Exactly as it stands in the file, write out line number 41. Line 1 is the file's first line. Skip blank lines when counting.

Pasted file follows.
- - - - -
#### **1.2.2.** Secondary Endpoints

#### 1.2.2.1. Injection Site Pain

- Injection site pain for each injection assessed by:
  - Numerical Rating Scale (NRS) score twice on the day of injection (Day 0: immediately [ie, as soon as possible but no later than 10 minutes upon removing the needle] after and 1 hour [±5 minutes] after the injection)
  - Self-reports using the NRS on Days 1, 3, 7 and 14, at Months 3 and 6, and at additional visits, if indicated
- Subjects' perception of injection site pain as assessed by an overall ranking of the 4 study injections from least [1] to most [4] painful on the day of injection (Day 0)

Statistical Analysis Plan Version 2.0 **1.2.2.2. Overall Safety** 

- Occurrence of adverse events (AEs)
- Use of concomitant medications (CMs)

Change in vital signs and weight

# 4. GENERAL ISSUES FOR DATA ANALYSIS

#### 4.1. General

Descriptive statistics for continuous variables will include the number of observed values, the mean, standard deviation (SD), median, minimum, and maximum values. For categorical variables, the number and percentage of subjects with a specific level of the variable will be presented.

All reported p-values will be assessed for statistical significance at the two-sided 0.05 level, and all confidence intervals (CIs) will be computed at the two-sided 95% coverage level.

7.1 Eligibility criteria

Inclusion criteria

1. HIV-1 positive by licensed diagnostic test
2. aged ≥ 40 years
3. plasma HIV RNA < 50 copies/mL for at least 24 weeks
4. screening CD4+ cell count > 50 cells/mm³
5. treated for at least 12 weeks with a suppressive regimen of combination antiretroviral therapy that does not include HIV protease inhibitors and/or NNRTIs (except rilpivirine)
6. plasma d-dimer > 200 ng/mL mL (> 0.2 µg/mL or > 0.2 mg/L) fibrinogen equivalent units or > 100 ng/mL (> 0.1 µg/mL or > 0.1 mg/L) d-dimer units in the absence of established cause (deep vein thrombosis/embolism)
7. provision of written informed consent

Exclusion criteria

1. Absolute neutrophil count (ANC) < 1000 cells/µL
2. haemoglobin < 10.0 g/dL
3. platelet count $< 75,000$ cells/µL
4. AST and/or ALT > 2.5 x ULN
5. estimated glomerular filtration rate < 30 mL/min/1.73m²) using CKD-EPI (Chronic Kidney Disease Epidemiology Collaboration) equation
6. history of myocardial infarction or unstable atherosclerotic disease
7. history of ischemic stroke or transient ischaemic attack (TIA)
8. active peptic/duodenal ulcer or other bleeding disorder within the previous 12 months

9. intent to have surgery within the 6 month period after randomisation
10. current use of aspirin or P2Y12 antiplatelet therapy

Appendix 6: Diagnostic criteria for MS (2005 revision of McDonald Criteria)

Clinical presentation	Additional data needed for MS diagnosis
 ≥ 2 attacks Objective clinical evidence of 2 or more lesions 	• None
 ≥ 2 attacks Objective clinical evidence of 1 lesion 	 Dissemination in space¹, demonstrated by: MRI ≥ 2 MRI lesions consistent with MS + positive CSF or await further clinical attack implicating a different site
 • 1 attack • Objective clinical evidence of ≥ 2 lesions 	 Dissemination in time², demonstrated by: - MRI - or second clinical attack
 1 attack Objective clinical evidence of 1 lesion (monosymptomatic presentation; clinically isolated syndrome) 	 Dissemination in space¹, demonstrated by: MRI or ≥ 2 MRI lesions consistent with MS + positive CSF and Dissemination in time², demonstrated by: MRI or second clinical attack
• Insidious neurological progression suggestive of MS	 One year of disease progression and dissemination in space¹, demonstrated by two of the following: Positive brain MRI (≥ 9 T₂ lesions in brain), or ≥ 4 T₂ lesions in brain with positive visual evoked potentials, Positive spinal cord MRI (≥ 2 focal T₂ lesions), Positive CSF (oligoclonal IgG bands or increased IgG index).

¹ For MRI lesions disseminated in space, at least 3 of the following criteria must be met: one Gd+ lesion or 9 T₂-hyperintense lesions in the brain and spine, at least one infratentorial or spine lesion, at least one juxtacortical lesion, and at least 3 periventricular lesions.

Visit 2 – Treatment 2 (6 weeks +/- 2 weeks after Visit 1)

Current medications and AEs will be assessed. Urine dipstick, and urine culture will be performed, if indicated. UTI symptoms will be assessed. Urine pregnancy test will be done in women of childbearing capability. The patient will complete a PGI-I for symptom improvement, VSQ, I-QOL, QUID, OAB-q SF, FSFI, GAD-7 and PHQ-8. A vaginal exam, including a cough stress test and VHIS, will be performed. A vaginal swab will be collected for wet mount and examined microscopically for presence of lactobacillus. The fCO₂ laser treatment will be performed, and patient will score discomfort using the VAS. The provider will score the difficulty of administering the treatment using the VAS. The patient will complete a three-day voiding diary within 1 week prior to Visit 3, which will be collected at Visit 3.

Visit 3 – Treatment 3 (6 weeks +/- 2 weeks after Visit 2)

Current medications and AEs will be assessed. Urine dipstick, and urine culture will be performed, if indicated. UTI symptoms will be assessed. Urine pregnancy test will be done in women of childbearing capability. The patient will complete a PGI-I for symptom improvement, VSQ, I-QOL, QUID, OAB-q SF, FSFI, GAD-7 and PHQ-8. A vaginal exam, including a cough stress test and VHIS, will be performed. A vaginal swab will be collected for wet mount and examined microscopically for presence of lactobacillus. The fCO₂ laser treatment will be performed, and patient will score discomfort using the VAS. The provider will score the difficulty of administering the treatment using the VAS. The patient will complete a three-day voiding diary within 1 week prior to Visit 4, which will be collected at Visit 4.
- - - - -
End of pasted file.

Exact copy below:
• Insidious neurological progression suggestive of MS	 One year of disease progression and dissemination in space¹, demonstrated by two of the following: Positive brain MRI (≥ 9 T₂ lesions in brain), or ≥ 4 T₂ lesions in brain with positive visual evoked potentials, Positive spinal cord MRI (≥ 2 focal T₂ lesions), Positive CSF (oligoclonal IgG bands or increased IgG index).